Missed 3:16: The Bad News of Wade Barrett

Since John Cena won the WWE Championship in 2005, the next four years represented a sense of stasis in the company. Vince McMahon and the WWE creative team began...

Since John Cena won the WWE Championship in 2005, the next four years represented a sense of stasis in the company. Vince McMahon and the WWE creative team began to rest on their laurels. They took a “business as usual” approach without ever attempting to create any new stars behind their cash cow because of the money Cena was bringing to the company.

But as 2010 crept closer, panic began to set in. Injuries were catching up to Edge and Chris Jericho, and Randy Orton’s heel characters (while two of the best of the era) had begun to go stale. Furthermore, Triple H’s role in the company began to shift. As a result, a sense of desperation began to develop that can easily be seen when examining the creative direction of the product.

Sheamus became a WWE Champion after spending less than two months on Raw, Alberto Del Rio came out of nowhere to win the Royal Rumble in 2011, and The Miz main evented WrestleMania 27.

But perhaps the most evident example of WWE’s insistence on fast-tracking new wrestlers to the top of the card was the first season of NXT. In its inaugural season, NXT was the most primitive version of the show: a cross between reality television and a regular pro-wrestling format that saw eight “rookies” from developmental paired with eight pros. With wrestlers getting voted off one at a time, the last remaining wrestler would earn a WWE contract in addition to a title match at the pay-per-view of their choosing.

How’s that for a push to the moon?

The winner was a six-foot-seven sharp-tongued Brit by the name of Wade Barrett—who we have come to know by monikers such as Bad News Barrett, and today, King Barrett.

With poignant verbal skills and size, it quickly became obvious that Barrett was the guy creative had in mind for the role, though it should be noted that just about every “rookie” on the show managed to stand out in one way or another except for Michael Tarver.

For this reason, when the time came for Barrett to debut, he did not debut alone. Barrett and the seven other NXT cast members formed a new group called the Nexus that was cult-like in their mission, and gang-like in their in-ring attire, which featured t-shirts and armbands donning the letter “N.”

The faction’s debut occurred on the June 7, 2010 edition of Raw, interrupting a “Viewer’s Choice” main event between John Cena and CM Punk. Exhibiting a form of “total warfare” comparable to Ulysses S. Grant’s Civil War tactics, Nexus beat down Cena, Punk, Luke Gallows, Jerry Lawler, Justin Roberts, Matt Striker, and the rest of the crew around the ring before dismantling the squared circle piece by piece.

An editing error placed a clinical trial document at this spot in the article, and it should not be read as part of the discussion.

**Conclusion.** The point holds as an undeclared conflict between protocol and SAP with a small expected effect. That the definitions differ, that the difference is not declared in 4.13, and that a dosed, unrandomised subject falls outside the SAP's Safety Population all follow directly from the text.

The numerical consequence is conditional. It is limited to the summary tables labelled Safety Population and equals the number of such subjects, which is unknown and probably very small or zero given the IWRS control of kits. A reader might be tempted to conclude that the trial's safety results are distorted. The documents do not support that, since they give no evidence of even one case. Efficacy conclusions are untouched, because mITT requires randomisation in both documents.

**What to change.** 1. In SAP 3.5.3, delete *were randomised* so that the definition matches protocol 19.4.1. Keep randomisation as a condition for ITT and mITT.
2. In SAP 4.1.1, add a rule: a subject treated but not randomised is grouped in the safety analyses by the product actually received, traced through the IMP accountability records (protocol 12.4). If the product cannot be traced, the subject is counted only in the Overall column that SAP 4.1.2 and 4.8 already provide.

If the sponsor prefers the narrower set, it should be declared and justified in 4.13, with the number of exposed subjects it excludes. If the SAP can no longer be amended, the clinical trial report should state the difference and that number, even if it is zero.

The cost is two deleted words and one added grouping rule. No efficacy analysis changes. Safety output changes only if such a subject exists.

From that moment onward, Nexus were an instant hit, and today, are revered among the likes of other great modern wrestling stables like the nWo and D-Generation X.

The group’s initial objective was to earn the rest of its members WWE contracts by brute force, utilizing its strength in numbers to wreck havoc and do whatever they pleased. As the group’s only natural talker, Barrett thrived as the leader with his influence growing rapidly as the storyline progressed.

As is par for the course for any heel that gets over in this era, a feud with Cena was imminent.

While feuding with the top babyface in the company should be looked at as a good thing, there is a Triple H-like stigma attached to Cena that he has a propensity to bury rising talent and send them trickling back down the card not unlike the Itsy Bitsy Spider.

From the onset, there seemed to be a ton of potential in a Cena-Nexus feud. It seemed like the perfect opportunity to elevate Barrett due to the strong booking the group had received since their debut. Outnumbering Cena seven-to-one, it seemed completely logical for Cena to take a few clean losses, because if this were real, there is no question that one man would not be able to successfully fend off seven on his own.

Considering the talent gap between developmental at this time and developmental today, Barrett turned out to be the perfect man to lead the group of rogues. His British accent alone could draw him heat, but the conviction with which he spoke particularly caught fan’s ears. If Barrett made a promise, you knew it was going to come to fruition. He was believable in an era where it was becoming increasingly difficult to be authentic. He was a great heel.

With a guaranteed title shot still in his back pocket, a one-on-one encounter with Cena was in the making. But before that could happen, they would have to face off as leaders of their respective teams.

After spending the better part of July trying to get Cena to join Nexus on their quest for insurrection, Barrett gave Cena one more chance to join them on July 19. Cena once again refused and said that he had fielded a team to take Nexus down once and for all. Team Cena included Edge, John Morrison, R-Truth, The Great Khali, Bret Hart, and Chris Jericho—Barrett’s former NXT pro.

The weeks leading up to SummerSlam teased dissention on Team Cena, and also a new partner to fill the void left by Khali, who Nexus took out prior to the match. They mystery partner ended up being Daniel Bryan, who turned out to be the perfect choice after his mysterious disappearance following the group’s debut was explained by his “showing remorse” over the initial attacks.